**9. How to use autofill in Numbers**

Autofill is a fantastic feature that can be a true time saver. With it, you can drag from one or more cells to fill additional cells with the same value, a pattern, or a formula.

The best way to explain how to use autofill is with a few examples.

**Autofill the same value**

Here, we want to copy the same value down to the last three cells in the column. When you select the cell, hover your cursor over it and you’ll see a yellow dot display. Drag that dot downward and release to fill the cells with the same value.

**Autofill a pattern**

Next, we want to list the months of the year. Rather than typing them all manually, you can select the cell containing “January” and drag the yellow dot down to fill in the remaining months.

**Autofill a formula**

When you enter a formula or calculation into a cell that you want to use in another, you can copy and paste the formula with autofill. Numbers automatically updates the cell references so that they apply to the correct cells.

Here, we have our total for Q1. We drag the cell with that SUM formula to the cells across the row to obtain the totals for the remaining quarters.

**10. How to apply conditional highlighting in Numbers**

With conditional highlighting, you can format your data automatically when it meets certain conditions that you set up. As examples, you can make numbers less than another number a certain font color or dates after a specific date have a cell fill color.

- Select the cells you want to apply the formatting to and click
**Format**to open the sidebar. - Go to the
**Cell**tab and pick**Conditional Highlighting**. - At the top, click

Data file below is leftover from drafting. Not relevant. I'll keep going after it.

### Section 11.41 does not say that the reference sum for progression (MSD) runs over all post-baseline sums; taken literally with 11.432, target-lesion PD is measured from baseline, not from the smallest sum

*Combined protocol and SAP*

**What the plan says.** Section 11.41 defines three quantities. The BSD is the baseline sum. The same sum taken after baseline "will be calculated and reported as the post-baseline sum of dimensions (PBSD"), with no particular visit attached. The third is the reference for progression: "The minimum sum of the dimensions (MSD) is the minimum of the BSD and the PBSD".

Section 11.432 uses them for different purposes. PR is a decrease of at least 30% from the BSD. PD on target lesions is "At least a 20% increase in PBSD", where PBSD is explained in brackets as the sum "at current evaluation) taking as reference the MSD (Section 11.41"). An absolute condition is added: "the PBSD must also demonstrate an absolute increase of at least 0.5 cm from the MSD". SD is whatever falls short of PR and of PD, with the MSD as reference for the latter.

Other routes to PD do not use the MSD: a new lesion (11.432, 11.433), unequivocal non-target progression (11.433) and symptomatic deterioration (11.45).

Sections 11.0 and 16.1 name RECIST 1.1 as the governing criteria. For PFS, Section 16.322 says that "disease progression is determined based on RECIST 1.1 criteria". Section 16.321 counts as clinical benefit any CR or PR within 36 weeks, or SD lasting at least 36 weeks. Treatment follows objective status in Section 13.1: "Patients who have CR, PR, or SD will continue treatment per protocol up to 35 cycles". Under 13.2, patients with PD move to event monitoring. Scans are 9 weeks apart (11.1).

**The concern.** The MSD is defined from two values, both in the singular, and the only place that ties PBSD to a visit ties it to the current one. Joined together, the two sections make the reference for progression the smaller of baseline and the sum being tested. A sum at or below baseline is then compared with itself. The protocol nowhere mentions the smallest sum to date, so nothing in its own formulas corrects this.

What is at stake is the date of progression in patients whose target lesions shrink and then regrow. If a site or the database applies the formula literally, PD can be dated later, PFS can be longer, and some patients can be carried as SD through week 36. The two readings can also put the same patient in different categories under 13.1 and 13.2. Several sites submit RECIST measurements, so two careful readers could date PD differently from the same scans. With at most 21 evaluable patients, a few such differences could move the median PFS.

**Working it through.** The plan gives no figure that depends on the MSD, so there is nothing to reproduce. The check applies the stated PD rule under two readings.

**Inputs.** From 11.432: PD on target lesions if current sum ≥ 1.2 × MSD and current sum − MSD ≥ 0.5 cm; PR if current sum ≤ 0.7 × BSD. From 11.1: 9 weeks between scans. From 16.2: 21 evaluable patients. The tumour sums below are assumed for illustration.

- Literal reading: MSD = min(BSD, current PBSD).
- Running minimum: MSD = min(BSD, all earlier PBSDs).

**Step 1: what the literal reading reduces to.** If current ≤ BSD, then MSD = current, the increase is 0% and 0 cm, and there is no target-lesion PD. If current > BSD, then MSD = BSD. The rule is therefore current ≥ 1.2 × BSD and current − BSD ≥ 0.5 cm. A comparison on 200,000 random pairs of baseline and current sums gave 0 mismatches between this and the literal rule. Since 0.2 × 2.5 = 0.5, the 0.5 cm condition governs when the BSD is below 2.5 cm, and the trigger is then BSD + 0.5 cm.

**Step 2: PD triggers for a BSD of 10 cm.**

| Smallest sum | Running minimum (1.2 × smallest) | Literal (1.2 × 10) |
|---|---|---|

**Add a Rule**. Choose the rule type on the left of the pop-up box.*You can pick Number, Date, Text, Duration, or Cell.* - You’ll then see the available conditions for that cell type to the right. Pick an option.
- Then, complete the remaining details for the rule in the sidebar including any additional variables and the formatting you want to apply.
- Click
**Done**when you finish. - To view, edit, or remove a conditional highlighting rule, reopen the
**Format**sidebar and pick**Show Highlighting Rules**on the**Cell**tab.

**Let’s look at an example**:

Here, we’ll format numbers that equal 10 in red font. Start by choosing **Number** and **Equal To**.

Then, add the value “10” and choose **Red Text** in the format drop-down list.

Now, whenever a value in our dataset is 10, we’ll see the red font pop, making it easy to spot.

**Do more with Numbers on Mac**

If you’re a Mac user and want to do more with Apple Numbers, these tips should help you get started. And if you have tips of your own you’d like to share or would like to see us cover something specific for Apple Numbers, let us know!